Sunday, February 04, 2007

A Curry A Day... Part 2

Chilled Avocado and Cucumber Soup

With a Sorrel and Cucumber Salad

Smoked Pimenton and Toasted Garlic Oil


Garam Masala Rubbed Swordfish with a Spicy Vindaloo Sauce

Cilantro Yogurt Chutney

Pistachio Jasmine Rice

Fresh Aniseed Nann Bread and Pappadam


Rum Infused Tropical Fruit Salad

Homemade Coconut Sorbet

Pistachio Praline with White and Dark Chocolate

There are two types of surprises in life. There is the “Publishers Clearinghouse, Ed McMahon Unexpectedly Standing Your Front Door, Giant Check in Hand” type of surprise, or the “Pop Quiz After You’d Been Out Too Late The Night Before Instead of Studying” type of surprise…

A group of 8 people had bid on a weeklong charter aboard our yacht as part of a fundraiser. The owner of the yacht told me, with great enthusiasm, that the guests coming aboard had a big surprise in store for me. I couldn’t imagine what the surprise could be but my imagination leaned towards the “Publishers Clearinghouse” type of surprise and Ed McMahon as a stubby, mustachioed, little Frenchman appearing on the dock in a horizontal striped sweater, neckerchief and barret bearing a basket of fresh Parigord truffles, still moist from the earth they were pulled from and smelling deeply of an oak forest, musk and soil. Or perhaps one of the guests happened to have a bottle of 1937 Chateau D’Quem in their basement and thought to bring it along to share with lil’ ol’ me over a lobe of Grade A Foie Gras, roasted whole with fresh figs and a sprinkle of Fleur de Sel… I tend towards an over-active imagination… Little did I know that this wasn’t going to be that kind of a surprise, it was more along the lines of the “Pop Quiz, hadn’t studied” type.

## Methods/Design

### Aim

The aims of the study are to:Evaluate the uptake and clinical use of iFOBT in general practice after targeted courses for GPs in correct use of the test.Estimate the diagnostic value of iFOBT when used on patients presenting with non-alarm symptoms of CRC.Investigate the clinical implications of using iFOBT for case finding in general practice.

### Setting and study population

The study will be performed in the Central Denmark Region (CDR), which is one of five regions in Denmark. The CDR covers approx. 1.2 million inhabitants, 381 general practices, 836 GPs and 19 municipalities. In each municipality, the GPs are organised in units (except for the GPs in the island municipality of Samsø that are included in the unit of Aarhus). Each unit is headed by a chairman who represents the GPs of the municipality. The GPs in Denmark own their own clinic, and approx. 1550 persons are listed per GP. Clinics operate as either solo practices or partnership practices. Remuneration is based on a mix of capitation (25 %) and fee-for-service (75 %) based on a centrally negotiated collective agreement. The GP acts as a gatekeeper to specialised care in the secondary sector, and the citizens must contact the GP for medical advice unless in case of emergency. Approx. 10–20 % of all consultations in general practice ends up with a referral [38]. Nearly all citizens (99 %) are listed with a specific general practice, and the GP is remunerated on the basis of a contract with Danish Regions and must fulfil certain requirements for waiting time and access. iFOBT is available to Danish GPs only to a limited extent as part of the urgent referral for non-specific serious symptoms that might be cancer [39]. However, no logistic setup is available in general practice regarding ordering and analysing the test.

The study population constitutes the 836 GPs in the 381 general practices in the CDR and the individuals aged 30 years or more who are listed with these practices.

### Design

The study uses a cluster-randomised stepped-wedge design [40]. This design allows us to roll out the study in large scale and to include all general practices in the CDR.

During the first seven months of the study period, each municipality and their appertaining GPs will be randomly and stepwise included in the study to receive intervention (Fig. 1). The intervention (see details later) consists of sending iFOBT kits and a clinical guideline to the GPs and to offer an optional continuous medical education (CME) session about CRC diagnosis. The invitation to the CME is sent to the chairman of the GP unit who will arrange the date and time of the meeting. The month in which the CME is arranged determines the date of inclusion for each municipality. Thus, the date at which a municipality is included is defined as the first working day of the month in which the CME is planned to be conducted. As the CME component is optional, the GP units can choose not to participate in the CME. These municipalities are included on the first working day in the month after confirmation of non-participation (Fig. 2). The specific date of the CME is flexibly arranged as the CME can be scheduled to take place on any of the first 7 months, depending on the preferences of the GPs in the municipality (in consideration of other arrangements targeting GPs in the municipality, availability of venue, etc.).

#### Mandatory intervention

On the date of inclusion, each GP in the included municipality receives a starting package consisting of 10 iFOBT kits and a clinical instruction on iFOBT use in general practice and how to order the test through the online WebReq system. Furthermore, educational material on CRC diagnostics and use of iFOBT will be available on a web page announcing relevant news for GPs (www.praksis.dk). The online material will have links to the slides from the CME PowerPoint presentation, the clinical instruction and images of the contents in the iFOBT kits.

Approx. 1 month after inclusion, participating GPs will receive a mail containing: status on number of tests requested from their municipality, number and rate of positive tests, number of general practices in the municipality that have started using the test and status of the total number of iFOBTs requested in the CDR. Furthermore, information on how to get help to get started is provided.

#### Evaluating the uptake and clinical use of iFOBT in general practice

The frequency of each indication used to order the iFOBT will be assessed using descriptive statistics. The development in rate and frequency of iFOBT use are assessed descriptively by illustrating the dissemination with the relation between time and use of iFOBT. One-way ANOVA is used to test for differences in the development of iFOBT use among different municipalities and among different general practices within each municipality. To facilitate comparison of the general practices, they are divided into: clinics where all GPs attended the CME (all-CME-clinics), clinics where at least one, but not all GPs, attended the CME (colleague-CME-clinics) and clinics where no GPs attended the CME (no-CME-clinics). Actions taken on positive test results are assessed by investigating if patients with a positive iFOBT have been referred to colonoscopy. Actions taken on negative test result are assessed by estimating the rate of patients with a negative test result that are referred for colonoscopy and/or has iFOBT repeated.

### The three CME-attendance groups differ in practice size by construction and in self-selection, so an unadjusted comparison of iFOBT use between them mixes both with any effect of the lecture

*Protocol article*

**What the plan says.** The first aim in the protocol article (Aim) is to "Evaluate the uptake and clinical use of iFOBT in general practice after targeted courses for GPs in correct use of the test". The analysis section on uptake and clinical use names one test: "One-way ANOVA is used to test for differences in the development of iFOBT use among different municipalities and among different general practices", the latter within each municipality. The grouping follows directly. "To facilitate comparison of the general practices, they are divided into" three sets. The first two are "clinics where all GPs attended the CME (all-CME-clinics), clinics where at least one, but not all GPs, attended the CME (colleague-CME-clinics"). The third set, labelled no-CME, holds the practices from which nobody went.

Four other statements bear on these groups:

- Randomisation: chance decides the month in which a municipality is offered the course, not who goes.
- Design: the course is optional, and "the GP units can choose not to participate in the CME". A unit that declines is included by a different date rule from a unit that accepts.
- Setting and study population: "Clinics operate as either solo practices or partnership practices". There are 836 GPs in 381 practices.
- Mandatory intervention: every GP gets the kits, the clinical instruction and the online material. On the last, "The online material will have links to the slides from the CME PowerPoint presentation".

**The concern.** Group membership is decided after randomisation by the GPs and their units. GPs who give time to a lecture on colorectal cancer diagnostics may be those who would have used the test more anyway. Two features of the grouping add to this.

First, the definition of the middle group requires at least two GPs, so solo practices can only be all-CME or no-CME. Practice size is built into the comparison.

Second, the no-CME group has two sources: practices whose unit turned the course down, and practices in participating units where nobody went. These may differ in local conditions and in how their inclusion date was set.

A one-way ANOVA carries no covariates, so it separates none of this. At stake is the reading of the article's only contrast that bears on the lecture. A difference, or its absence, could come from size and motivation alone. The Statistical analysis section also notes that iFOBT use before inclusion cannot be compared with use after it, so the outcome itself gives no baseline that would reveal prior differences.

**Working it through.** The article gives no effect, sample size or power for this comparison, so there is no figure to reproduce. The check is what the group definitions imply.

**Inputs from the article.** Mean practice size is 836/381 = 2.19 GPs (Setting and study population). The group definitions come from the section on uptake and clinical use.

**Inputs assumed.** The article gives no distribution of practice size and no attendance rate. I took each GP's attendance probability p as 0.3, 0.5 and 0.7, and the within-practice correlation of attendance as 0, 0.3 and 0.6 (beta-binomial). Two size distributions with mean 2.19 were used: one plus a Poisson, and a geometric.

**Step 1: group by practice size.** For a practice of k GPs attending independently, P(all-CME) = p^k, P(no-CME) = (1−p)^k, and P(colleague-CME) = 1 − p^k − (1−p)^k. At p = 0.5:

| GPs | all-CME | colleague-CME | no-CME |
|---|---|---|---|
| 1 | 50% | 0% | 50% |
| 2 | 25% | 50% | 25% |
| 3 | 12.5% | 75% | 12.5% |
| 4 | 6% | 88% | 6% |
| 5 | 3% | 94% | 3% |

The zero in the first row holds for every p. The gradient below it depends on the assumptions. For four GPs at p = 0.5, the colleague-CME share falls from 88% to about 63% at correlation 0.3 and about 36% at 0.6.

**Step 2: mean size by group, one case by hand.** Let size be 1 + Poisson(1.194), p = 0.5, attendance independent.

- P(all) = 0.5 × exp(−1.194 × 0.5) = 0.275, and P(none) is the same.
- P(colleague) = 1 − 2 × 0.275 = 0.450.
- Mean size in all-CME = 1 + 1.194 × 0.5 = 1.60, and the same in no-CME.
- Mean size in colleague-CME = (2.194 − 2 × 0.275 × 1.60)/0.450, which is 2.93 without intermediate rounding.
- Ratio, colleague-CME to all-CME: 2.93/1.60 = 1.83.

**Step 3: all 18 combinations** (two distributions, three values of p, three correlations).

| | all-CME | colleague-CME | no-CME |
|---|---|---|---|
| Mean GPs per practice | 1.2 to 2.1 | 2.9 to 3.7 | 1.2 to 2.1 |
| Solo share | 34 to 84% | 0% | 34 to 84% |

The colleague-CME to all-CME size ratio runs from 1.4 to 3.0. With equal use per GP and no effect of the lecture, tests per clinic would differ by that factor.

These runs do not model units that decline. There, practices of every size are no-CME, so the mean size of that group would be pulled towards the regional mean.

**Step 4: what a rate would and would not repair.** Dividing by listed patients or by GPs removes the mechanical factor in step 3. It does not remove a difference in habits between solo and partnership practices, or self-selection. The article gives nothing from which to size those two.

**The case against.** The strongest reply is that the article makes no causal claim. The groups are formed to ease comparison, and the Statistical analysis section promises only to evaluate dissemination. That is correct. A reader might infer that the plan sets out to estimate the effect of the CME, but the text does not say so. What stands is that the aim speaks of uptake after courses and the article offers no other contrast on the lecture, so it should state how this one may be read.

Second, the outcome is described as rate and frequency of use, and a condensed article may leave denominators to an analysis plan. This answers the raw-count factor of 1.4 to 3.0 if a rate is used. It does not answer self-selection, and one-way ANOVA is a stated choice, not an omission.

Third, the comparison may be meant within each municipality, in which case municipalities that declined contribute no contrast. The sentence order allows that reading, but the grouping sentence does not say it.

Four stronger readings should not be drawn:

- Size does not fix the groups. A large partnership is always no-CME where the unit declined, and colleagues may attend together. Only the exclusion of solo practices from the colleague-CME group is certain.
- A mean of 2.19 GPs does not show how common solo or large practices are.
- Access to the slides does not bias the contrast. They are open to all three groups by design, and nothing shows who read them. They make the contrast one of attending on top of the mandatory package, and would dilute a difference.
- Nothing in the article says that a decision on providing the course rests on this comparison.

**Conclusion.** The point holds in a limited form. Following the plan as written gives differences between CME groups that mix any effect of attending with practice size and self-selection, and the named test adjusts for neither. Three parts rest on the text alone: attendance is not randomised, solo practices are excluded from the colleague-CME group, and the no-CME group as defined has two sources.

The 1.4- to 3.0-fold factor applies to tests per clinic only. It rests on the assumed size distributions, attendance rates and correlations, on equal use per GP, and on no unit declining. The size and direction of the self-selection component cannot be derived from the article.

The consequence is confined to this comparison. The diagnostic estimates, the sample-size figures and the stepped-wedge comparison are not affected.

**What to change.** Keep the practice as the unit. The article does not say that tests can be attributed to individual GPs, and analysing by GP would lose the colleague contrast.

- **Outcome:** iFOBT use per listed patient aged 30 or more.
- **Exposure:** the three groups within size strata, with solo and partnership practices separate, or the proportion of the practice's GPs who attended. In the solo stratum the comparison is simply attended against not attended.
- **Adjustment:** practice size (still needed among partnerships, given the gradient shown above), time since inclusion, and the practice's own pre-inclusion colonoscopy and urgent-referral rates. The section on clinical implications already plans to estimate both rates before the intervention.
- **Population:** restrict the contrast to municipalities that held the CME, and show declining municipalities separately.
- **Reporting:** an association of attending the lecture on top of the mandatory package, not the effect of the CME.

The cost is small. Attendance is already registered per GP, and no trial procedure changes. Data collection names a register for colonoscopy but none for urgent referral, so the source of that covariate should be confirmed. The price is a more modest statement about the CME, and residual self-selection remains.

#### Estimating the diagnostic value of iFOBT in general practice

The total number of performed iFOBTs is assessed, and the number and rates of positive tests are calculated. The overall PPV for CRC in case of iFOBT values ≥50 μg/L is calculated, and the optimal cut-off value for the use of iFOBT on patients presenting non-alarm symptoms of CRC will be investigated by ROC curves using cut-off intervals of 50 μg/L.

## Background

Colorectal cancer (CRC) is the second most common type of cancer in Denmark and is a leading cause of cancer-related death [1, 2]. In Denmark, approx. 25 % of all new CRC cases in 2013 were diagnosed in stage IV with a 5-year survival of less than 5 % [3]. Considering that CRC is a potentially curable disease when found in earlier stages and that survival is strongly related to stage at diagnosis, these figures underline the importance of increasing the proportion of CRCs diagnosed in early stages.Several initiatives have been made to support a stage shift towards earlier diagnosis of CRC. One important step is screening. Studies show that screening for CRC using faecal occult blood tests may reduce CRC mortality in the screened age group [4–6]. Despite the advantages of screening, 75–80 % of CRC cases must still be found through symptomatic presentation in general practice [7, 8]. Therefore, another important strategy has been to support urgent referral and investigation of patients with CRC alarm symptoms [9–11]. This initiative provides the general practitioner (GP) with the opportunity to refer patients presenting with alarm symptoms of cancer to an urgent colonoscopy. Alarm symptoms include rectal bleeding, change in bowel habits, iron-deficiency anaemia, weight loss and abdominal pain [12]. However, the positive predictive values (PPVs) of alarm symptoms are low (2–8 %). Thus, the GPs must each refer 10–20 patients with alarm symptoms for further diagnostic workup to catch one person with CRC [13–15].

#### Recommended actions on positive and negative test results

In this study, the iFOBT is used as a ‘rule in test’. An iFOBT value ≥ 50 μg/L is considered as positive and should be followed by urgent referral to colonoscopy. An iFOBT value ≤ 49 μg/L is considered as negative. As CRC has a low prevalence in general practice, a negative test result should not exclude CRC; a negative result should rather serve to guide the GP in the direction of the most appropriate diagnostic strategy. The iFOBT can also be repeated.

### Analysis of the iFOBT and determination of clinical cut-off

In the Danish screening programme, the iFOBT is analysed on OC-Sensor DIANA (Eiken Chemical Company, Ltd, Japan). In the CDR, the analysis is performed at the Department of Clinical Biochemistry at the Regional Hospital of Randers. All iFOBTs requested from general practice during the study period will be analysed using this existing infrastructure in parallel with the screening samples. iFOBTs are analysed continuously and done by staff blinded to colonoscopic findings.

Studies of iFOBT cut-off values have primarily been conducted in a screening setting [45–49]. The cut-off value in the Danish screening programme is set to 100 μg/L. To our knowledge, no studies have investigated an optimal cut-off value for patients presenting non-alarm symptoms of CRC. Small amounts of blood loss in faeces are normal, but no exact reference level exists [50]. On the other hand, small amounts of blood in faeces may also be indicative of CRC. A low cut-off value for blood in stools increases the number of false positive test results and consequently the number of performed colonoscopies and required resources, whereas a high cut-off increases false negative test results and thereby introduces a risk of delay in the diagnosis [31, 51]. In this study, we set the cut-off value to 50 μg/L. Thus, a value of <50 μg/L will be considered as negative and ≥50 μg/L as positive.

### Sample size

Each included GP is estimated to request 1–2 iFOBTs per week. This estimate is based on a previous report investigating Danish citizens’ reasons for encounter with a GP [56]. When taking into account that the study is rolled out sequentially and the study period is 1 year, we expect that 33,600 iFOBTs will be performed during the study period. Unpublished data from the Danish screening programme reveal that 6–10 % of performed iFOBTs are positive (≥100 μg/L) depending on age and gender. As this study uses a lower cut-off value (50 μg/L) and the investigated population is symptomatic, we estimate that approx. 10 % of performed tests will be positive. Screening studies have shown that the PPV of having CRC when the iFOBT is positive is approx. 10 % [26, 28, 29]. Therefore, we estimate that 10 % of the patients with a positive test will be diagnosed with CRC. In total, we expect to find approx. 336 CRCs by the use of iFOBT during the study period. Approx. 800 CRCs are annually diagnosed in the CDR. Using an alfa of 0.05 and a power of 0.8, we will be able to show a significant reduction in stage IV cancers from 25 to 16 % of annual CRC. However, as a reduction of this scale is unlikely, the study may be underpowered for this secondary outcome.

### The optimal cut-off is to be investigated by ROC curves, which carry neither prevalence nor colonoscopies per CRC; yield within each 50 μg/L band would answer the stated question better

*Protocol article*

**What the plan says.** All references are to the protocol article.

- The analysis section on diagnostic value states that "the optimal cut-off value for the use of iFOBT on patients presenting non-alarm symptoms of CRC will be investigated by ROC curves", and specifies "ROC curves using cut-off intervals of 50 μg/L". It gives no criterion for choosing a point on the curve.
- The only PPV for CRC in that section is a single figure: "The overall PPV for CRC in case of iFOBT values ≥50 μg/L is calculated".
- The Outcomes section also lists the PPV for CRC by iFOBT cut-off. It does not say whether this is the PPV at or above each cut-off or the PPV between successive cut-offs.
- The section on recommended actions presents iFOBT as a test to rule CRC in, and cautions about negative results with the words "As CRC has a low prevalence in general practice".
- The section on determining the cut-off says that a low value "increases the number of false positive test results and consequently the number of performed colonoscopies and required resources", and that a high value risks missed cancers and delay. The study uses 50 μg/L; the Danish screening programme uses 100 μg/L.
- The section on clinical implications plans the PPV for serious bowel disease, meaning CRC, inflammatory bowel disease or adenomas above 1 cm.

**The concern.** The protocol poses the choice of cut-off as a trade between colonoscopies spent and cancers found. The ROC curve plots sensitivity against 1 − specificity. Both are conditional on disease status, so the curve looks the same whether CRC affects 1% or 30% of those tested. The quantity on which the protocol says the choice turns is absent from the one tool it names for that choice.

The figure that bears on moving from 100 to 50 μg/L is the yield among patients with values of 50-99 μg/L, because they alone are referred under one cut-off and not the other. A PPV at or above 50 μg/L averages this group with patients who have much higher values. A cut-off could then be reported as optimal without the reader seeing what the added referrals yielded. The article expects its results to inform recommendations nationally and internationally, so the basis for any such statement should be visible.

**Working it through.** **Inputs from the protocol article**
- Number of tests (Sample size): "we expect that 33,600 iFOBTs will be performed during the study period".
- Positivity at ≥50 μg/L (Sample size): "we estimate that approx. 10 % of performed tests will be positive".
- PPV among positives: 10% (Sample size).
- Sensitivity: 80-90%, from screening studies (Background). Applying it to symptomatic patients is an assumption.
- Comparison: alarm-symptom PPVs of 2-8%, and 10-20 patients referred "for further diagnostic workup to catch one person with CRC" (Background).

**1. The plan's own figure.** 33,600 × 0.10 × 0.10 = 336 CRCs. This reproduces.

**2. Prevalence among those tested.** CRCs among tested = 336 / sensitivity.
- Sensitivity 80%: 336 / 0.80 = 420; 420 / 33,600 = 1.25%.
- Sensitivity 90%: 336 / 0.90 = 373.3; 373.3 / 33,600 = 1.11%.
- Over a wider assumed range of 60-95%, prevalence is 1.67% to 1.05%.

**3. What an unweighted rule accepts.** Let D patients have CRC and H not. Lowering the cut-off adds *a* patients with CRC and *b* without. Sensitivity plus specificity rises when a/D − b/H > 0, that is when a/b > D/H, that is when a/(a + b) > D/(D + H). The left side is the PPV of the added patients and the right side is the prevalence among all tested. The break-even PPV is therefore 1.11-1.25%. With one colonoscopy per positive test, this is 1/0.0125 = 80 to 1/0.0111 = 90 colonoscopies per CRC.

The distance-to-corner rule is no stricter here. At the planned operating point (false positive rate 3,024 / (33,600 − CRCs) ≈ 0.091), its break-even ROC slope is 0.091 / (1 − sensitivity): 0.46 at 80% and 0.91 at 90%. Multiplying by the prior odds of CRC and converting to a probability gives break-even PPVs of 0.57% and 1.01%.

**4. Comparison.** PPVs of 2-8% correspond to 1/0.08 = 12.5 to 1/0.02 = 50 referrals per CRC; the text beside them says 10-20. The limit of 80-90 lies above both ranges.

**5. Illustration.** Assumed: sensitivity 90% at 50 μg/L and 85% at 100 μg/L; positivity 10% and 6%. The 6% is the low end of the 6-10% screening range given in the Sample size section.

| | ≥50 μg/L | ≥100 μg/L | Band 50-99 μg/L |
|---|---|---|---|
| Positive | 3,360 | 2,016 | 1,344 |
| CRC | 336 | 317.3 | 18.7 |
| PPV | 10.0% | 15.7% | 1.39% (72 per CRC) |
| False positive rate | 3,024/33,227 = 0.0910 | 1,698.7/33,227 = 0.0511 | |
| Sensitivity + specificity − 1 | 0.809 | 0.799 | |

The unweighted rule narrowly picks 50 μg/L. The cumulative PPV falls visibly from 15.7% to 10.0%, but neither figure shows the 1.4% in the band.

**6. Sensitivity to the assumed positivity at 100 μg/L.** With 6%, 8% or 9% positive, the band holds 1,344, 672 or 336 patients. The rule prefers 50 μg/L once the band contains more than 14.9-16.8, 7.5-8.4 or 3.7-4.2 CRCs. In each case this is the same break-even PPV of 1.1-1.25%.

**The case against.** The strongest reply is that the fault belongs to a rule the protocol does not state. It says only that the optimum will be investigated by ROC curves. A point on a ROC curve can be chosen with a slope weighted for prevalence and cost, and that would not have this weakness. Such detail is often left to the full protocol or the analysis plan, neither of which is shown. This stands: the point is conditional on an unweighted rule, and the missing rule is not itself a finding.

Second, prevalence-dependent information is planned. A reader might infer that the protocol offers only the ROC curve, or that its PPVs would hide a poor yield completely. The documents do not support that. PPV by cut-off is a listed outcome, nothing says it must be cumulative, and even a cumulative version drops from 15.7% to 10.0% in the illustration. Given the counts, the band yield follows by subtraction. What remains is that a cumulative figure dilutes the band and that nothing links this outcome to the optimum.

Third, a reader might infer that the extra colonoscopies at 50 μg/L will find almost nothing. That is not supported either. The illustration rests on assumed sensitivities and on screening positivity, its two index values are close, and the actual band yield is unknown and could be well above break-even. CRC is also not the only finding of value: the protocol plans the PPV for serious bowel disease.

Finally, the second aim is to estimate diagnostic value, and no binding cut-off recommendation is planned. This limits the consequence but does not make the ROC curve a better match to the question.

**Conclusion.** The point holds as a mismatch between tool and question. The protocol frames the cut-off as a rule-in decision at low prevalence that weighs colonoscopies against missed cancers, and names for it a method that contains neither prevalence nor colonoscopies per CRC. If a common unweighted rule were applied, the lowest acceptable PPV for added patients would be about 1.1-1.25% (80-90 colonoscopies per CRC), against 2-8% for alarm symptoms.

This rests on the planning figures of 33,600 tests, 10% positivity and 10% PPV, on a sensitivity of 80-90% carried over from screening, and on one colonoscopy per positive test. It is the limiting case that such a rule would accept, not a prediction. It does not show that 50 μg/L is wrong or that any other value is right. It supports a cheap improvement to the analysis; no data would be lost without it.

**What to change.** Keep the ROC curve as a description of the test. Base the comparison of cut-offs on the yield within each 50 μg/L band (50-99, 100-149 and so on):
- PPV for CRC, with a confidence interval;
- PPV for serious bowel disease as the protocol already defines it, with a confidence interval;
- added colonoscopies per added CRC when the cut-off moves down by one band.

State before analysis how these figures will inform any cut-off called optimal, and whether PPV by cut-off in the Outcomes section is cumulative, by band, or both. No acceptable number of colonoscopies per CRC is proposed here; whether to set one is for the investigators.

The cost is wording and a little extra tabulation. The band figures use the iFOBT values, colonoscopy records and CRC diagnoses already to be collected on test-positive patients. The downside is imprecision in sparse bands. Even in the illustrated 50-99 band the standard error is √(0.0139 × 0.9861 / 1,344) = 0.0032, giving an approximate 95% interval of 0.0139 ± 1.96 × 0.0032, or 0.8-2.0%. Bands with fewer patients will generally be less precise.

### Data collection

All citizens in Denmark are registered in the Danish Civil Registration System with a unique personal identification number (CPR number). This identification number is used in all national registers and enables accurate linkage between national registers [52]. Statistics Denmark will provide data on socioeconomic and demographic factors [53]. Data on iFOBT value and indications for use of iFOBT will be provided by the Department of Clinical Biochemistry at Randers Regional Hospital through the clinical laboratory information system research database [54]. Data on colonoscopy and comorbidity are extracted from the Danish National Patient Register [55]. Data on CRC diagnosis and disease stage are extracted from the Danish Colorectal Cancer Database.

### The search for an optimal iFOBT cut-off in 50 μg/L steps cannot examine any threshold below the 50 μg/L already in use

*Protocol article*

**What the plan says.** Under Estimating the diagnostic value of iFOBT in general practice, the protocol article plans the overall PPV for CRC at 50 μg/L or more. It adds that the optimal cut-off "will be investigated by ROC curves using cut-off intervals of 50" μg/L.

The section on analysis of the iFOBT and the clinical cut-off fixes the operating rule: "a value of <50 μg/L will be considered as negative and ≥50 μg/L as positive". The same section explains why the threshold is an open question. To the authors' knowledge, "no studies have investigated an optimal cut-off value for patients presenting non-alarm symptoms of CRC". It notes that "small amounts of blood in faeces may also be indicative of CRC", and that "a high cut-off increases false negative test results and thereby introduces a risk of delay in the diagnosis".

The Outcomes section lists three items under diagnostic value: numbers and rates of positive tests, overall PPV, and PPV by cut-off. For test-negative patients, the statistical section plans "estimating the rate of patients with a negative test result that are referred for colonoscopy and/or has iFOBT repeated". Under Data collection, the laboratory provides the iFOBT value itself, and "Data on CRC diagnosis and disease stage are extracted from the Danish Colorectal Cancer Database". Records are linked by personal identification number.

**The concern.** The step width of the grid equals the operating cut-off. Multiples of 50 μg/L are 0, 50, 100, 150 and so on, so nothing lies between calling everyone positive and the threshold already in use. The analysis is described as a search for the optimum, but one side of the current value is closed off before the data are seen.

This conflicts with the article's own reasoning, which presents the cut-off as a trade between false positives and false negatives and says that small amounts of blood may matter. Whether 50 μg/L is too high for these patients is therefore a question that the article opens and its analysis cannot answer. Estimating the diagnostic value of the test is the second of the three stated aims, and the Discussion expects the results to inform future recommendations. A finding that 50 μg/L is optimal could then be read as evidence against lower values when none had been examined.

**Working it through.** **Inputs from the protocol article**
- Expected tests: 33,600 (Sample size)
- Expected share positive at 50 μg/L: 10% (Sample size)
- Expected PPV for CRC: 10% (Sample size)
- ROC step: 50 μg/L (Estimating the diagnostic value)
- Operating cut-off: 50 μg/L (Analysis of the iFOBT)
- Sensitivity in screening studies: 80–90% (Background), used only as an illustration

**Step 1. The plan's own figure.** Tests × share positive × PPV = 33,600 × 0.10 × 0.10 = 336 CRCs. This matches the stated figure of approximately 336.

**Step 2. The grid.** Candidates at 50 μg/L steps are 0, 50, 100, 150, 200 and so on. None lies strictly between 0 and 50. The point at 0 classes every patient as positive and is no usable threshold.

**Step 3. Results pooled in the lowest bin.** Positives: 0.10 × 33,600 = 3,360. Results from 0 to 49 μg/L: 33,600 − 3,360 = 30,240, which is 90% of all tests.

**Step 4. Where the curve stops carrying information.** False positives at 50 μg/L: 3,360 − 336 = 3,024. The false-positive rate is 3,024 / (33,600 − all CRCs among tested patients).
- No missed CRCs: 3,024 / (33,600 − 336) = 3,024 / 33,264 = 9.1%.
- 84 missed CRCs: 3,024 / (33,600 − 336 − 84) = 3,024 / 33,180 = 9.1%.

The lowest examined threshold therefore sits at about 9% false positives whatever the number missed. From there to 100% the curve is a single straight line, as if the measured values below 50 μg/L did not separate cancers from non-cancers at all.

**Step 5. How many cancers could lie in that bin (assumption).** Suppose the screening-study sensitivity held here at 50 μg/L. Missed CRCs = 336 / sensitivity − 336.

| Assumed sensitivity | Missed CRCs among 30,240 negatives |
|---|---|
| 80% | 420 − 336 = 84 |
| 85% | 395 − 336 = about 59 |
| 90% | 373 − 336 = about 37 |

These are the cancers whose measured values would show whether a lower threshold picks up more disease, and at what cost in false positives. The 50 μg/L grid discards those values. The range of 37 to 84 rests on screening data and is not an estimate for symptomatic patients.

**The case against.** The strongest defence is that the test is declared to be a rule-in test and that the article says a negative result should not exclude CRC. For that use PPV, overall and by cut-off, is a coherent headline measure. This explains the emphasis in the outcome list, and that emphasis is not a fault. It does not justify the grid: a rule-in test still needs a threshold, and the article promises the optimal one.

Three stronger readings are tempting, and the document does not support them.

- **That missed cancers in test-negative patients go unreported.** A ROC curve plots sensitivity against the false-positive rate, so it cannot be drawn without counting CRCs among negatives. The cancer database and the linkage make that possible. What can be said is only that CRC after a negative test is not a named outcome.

The yacht was sparkling and we stood on the clean teak decks, lined up like toy soldiers, barefoot and in spotless polo’s and khaki shorts. Steel drum music annoyingly reminiscent of a Carnival Cruise Lines commercial played faintly in the background. We introduced ourselves, one-by-one, shaking hands and exchanging names as the guests worked their way down the chain of crew on the aft deck. A flurry of greetings, taking peoples luggage down to their rooms, fixing drinks and getting everyone situated followed. Unsuspectingly, I shook the hand of what was to be my surprise, as he stood in front of me clad in a faded Gap t-shirt, wrap around sun glasses and a baseball cap.